Operators and Operands in python, a brief description
We will briefly explain the Operators and operands in Python. Operators are special symbols in programming. They represent computations like addition, subtraction, division, and multiplication.
>>> A = 10
>>> B = 10
>>> C = a+ b
Here a and b are operands. The values the operator is applied to are called operands.
The operators +, -, *, /, and ** are addition, subtraction, multiplication, division, and exponentiation respectively.
The division operator is changed from python 2 to python 3. In Python 3.x, the result of this division is a ﬂoating point result.
>>> minute = 59
The division operator in Python 2.0 would divide two integers. It truncates the result to an integer as in the following example variable:
>>> minute = 59
To obtain the same answer in Python 3.0 use ﬂoored ( // integer) division.
>>> minute = 59
Order of operations
When more than one operator appears in the python expression, the order of solution depends on the rules of precedence.
For mathematical operators, Python follows mathematical convention. The acronym PEMDAS is a useful way to remember the rules:
What does PEMDAS Means?
It is a mathematical convention. It stands for parentheses, Exponentiation, Multiplication, Division addition and subtraction.
Parentheses have the highest precedence in mathematics. Since expressions in parentheses are evaluated ﬁrst, for example,
>>> 4 * (4-3) is 4
>>> (4+1)**(8-2) is 15625
The parentheses also make an expression simple and easier to read and write, as in (minute * 100) / 60, even if it doesn’t change the result.
Exponentiation has the next highest precedence, for example,
>>> (3**1+1) is 4, not 9.
The precedence goes lower from right to left. after exponentiation, the next precedence of operators in python will be multiplication, division, and so on.
Python operators in detail
Operators in Python are divided in the following groups:
- Arithmetic operators
- Assignment operators
- Comparison operators
- Logical operators
- Identity operators
- Membership operators
- Bitwise operators
Arithmetic Operators in Python
Arithmetic operators in python are used to perform mathematical operations. The operations include addition, subtraction, multiplication, and division. Here is the list of arithmetic operators in python.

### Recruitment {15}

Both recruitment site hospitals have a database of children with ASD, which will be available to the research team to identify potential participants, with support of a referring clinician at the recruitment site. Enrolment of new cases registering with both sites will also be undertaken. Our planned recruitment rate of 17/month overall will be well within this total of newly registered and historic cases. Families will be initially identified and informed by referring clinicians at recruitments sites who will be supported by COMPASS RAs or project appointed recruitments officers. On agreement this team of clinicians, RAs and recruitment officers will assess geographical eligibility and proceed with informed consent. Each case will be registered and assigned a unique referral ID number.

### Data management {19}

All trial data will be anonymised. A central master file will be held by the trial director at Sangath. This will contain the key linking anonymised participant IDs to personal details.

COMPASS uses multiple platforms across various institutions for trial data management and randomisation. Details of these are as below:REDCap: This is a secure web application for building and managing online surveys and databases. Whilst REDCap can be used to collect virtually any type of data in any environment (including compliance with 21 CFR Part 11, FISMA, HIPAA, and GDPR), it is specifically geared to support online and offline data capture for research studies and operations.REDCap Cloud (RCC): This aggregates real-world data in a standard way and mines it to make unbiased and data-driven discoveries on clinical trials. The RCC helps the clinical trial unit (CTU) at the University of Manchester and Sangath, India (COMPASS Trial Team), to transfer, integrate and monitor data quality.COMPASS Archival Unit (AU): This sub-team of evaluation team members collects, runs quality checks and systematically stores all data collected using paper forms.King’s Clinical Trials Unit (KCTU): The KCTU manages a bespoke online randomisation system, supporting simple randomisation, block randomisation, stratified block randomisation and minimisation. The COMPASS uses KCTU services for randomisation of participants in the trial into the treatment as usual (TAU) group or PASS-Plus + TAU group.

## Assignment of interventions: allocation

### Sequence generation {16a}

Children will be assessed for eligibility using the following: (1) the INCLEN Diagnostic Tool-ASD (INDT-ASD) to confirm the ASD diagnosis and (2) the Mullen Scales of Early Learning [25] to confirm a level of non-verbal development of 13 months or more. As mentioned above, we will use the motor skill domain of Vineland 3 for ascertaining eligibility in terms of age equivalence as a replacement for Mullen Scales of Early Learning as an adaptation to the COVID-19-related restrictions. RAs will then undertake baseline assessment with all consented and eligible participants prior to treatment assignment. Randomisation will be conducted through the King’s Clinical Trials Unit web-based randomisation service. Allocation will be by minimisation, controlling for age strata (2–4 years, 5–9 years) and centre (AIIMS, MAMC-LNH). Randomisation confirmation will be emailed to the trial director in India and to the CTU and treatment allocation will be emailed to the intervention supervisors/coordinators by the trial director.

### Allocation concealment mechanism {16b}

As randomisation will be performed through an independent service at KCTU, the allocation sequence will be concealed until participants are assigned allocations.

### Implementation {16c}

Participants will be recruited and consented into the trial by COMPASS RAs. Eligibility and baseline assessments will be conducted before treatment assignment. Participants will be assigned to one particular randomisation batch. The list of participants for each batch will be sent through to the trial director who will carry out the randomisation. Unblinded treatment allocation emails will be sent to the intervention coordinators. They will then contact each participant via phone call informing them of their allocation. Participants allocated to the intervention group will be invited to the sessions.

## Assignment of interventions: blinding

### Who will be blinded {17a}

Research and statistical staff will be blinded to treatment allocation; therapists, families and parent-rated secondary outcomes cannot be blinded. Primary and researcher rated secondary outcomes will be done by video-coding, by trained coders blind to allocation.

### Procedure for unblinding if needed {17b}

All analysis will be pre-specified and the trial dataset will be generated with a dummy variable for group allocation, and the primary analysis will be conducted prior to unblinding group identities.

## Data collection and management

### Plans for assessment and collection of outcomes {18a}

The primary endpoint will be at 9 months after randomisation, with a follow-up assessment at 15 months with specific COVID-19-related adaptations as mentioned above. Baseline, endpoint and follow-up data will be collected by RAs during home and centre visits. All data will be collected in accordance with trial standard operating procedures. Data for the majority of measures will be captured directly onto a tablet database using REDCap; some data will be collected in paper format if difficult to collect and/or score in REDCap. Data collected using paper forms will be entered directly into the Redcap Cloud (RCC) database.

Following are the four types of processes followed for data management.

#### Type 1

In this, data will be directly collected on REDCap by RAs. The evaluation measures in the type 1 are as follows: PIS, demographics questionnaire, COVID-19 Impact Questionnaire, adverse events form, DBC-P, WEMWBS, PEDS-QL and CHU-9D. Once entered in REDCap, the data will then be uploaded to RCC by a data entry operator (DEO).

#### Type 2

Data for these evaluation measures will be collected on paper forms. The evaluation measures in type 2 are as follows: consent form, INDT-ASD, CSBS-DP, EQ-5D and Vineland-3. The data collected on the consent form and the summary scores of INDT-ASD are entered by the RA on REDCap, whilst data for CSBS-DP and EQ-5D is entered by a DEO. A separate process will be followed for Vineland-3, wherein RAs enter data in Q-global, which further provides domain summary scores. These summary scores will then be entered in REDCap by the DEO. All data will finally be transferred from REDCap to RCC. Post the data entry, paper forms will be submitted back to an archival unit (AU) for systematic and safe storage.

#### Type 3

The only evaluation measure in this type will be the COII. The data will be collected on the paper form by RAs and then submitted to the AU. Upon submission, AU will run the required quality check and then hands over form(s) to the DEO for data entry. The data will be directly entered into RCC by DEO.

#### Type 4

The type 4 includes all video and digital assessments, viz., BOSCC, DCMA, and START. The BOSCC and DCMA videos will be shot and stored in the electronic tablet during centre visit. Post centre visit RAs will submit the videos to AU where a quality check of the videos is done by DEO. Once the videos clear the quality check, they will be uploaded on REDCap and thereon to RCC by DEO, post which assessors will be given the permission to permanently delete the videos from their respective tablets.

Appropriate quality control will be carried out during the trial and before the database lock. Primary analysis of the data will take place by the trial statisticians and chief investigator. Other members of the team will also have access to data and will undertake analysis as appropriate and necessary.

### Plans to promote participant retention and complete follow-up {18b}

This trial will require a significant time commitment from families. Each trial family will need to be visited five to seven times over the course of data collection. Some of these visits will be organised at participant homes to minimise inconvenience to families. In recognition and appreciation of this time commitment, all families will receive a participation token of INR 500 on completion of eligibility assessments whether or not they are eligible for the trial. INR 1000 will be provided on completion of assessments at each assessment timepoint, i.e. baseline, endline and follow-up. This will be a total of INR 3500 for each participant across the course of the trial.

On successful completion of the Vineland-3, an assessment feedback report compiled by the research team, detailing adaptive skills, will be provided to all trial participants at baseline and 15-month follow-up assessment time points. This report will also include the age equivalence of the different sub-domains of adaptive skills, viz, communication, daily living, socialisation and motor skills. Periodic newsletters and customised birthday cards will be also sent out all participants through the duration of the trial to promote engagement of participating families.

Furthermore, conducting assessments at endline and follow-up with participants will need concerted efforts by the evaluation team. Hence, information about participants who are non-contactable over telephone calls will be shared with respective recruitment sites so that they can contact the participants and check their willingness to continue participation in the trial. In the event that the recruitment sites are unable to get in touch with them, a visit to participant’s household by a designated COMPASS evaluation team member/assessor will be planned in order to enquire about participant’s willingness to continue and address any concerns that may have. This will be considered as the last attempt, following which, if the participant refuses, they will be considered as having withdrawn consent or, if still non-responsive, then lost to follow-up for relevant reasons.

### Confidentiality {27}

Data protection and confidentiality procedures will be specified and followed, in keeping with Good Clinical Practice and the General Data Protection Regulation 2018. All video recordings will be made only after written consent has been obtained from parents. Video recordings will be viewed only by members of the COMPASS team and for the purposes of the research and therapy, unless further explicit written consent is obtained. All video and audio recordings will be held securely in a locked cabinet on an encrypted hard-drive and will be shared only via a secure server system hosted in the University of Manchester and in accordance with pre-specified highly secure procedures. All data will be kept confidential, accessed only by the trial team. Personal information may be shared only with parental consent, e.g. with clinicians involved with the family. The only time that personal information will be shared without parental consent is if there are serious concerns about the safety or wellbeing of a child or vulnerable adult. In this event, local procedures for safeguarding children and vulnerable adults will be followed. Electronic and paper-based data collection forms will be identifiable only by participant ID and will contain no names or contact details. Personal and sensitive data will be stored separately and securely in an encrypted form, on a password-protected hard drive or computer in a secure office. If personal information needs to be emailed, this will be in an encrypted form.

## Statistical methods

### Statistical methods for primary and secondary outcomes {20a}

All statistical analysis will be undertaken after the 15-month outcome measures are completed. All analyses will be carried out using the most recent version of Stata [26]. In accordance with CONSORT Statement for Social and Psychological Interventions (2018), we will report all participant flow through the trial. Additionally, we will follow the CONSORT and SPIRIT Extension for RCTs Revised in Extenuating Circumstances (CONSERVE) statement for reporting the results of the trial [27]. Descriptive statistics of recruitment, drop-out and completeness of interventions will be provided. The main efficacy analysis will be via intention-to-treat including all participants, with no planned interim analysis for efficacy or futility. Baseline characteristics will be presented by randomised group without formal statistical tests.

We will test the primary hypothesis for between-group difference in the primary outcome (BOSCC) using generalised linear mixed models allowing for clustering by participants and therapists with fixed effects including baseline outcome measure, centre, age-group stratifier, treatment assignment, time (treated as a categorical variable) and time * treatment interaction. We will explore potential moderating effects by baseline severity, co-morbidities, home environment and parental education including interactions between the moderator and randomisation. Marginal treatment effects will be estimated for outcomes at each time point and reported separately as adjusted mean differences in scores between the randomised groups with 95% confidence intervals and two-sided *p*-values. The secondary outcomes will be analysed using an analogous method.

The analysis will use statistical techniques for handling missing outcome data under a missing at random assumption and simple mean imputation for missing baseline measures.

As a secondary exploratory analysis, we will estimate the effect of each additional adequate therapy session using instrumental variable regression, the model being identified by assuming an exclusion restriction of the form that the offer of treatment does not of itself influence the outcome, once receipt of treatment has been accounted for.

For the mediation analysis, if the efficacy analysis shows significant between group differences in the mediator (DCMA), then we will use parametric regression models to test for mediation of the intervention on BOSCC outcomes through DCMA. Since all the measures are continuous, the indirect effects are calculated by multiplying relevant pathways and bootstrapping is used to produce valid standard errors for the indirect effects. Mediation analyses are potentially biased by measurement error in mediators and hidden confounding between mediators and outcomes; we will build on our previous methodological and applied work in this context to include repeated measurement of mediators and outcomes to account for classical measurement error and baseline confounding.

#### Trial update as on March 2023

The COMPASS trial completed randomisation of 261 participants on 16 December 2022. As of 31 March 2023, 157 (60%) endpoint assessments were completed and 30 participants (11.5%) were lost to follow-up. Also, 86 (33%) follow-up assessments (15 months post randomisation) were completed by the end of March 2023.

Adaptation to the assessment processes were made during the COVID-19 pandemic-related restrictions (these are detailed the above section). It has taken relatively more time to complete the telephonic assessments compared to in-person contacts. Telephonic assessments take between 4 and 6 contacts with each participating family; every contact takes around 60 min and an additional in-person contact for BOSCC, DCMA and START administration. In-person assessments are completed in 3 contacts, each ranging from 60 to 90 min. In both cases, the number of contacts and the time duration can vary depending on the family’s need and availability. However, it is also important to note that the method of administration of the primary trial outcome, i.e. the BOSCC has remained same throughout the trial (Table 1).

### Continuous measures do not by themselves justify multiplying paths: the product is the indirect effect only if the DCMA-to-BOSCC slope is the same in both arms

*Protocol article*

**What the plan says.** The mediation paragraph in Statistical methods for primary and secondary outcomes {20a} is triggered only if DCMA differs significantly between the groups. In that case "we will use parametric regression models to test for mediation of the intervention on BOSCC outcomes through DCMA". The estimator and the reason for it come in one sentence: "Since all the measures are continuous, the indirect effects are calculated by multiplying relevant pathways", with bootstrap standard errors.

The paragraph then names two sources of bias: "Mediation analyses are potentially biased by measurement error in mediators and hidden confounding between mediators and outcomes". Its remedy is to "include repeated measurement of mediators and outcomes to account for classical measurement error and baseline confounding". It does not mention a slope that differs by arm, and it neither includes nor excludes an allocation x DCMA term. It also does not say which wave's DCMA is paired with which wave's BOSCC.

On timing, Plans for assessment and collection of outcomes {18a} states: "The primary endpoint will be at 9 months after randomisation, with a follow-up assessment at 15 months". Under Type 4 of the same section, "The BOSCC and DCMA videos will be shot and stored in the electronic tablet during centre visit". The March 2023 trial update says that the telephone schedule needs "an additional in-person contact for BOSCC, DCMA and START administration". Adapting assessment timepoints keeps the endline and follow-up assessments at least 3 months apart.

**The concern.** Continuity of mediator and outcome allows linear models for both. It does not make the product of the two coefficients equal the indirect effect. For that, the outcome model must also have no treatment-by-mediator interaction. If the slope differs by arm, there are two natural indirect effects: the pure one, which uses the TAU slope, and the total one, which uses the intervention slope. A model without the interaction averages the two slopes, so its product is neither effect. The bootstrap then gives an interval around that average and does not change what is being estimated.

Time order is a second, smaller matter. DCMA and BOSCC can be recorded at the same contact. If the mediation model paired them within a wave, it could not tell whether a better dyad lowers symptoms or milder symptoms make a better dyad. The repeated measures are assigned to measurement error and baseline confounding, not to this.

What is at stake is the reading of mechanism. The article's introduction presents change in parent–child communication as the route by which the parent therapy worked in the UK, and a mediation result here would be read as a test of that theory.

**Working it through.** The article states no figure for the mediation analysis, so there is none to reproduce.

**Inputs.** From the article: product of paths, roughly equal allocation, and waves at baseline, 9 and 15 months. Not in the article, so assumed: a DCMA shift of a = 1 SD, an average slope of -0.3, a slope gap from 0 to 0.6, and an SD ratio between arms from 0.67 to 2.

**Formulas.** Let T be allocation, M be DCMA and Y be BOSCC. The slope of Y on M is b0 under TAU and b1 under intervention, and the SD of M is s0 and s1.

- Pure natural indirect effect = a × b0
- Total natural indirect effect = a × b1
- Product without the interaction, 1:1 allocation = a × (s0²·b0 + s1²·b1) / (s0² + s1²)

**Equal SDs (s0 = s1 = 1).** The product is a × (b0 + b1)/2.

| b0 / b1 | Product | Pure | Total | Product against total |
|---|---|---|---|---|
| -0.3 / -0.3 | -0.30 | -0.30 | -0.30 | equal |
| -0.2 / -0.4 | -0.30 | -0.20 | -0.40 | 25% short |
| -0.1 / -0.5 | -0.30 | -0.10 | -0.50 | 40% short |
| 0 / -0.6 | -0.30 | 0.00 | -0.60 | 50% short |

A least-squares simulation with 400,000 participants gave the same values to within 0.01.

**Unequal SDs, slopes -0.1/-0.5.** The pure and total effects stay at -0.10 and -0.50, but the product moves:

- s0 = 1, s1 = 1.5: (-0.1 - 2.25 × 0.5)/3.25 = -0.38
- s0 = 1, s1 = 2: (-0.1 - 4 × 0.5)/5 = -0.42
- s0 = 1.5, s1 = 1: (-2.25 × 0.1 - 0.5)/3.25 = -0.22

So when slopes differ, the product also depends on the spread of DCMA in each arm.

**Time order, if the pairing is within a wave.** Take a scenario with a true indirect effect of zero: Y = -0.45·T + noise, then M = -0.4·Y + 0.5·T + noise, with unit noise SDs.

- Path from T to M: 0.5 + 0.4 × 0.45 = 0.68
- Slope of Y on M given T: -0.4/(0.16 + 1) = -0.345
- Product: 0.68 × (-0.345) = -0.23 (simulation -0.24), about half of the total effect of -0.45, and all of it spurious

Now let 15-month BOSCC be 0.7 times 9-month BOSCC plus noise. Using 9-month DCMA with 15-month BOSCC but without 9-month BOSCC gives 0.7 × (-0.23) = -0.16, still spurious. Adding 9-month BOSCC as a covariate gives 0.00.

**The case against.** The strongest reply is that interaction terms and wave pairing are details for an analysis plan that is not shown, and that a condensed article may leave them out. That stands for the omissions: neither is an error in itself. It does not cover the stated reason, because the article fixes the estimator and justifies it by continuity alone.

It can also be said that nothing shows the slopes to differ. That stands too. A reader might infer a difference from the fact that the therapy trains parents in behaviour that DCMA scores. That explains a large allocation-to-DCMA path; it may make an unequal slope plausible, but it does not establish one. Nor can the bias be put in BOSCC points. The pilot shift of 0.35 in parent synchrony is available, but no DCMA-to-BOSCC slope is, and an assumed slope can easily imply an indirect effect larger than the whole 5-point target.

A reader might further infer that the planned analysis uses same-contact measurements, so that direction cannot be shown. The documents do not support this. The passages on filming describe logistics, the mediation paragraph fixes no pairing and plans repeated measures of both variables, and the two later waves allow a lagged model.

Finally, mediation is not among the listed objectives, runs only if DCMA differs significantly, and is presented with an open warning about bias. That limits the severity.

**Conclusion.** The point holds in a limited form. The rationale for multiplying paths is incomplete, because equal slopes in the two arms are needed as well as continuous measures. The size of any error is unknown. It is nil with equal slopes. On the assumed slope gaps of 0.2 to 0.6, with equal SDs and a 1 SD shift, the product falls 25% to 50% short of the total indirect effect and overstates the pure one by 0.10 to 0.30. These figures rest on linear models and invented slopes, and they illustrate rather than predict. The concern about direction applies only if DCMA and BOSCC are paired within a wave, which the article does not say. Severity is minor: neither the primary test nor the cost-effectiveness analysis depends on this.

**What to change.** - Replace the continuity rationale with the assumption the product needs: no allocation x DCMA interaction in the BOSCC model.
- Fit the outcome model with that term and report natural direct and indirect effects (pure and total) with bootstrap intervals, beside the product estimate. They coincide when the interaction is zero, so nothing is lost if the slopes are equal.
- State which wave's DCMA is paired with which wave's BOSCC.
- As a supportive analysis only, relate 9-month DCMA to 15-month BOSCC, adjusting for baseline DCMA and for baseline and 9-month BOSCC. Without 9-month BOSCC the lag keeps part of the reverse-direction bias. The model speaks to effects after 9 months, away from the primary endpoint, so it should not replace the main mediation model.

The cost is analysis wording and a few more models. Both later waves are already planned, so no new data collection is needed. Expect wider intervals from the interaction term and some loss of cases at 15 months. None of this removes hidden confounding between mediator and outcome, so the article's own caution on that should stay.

|+||Addition||a + b|
|–||Subtraction||a – b|
|*||Multiplication||a * b|
|/||Division||a / b|
|%||Modulus||a % b|
|**||Exponentiation||a ** b|
|//||Floor division||a // b|
Assignment Operators in Python
Assignment operators in Python are used to assign values to variables.
|=||x = 5||x = 5|
|+=||x += 3||x = x + 3|
|-=||x -= 3||x = x – 3|
|*=||x *= 3||x = x * 3|
|/=||x /= 3||x = x / 3|
|%=||x %= 3||x = x % 3|
|//=||x //= 3||x = x // 3|
|**=||x **= 3||x = x ** 3|
|&=||x &= 3||x = x & 3|
||=||x |= 3||x = x | 3|
|^=||x ^= 3||x = x ^ 3|
|>>=||x >>= 3||x = x >> 3|
|<<=||x <<= 3||x = x << 3|
Comparison Operators in Python
Comparison operators are also called python relational operators. They are used to compare two values. These operators are used in conditions that compare one expression with another.
The result of a comparison can be TRUE or FALSE. Here is list of Python comparison operators.
|==||Equal||x == y|
|!=||Not equal||x != y|
|>||Greater than||x > y|
|<||Less than||x < y|
|>=||Greater than or equal to||x >= y|
|<=||Less than or equal to||x <= y|
Logical operators in Python
Logical operators in Python are used for conditional statements and return true or false. These operators are and, or, and not and are defined as follow:
|and||It returns True if both statements are true||x < 5 and x < 10|
|or||It returns True if one of the statements is true||x < 5 or x < 4|
|not||It reverses the result, returns False if the result is true||not(x < 5 and x < 10)|
Identity operators in python
The identity operators in python are used to compare objects. These operators compare memory locations of objects.
There are two identity operators.
- is not
where ‘ Is ‘ operator returns true if the location of objects is the same. for example, consider the example:
>>> a = 10
>>> b = 20
>>> a = b ( will returns False)
We can check the location using id(a) or id(b)
If we set ( a = 20 ) or ( a = b ) then ( a is b ) will return True.
Second identity operator ‘ is not ‘ returns the result opposite to ‘is’ operator.
The above example ( a is not b) will return True. If we set ( a = 20 ) or ( a = b ) then ( a is not b ) will return False. This means the id(a) is equal to id(b).
Python Membership Operators
The membership operators are used to check the presence of a sequence in an object or list etc.
consider the following example:
>>> colors = [“red”, “green”, “blue”]
>>> print(“blue” in colors) will return true because the ‘blue’ is present in colors.
There are two types of membership operators in python.
- in ( return True if the sequence is present in the specified object)
- not in ( returns True if the sequence is not present in the specified object)
Bitwise Operators in Python
There are bitwise operators in python to compare the binary numbers. we can use bitwise operators to perform Boolean logic on individual bits.
Here is the bitwise operators and their description in the given table.
let us consider two variables.
>>> a = 1
>>> b = 1
|&||AND||returns 1 if both a and b are 1 (see example above)|
||||OR||returns 1 if eighter a or b is 1 (see example above)|
|^||XOR||Sets each bit to 1 if only one of two bits is 1|
|~||NOT||Inverts all the bits ( 1 to zero and zero to 1)|
|<<||left shift||Shift left by pushing zeros in from the right and let the leftmost bits fall off|
|>>||right shift||The right shift operator ( >> ) shifts the first operand the specified number of bits to the right.|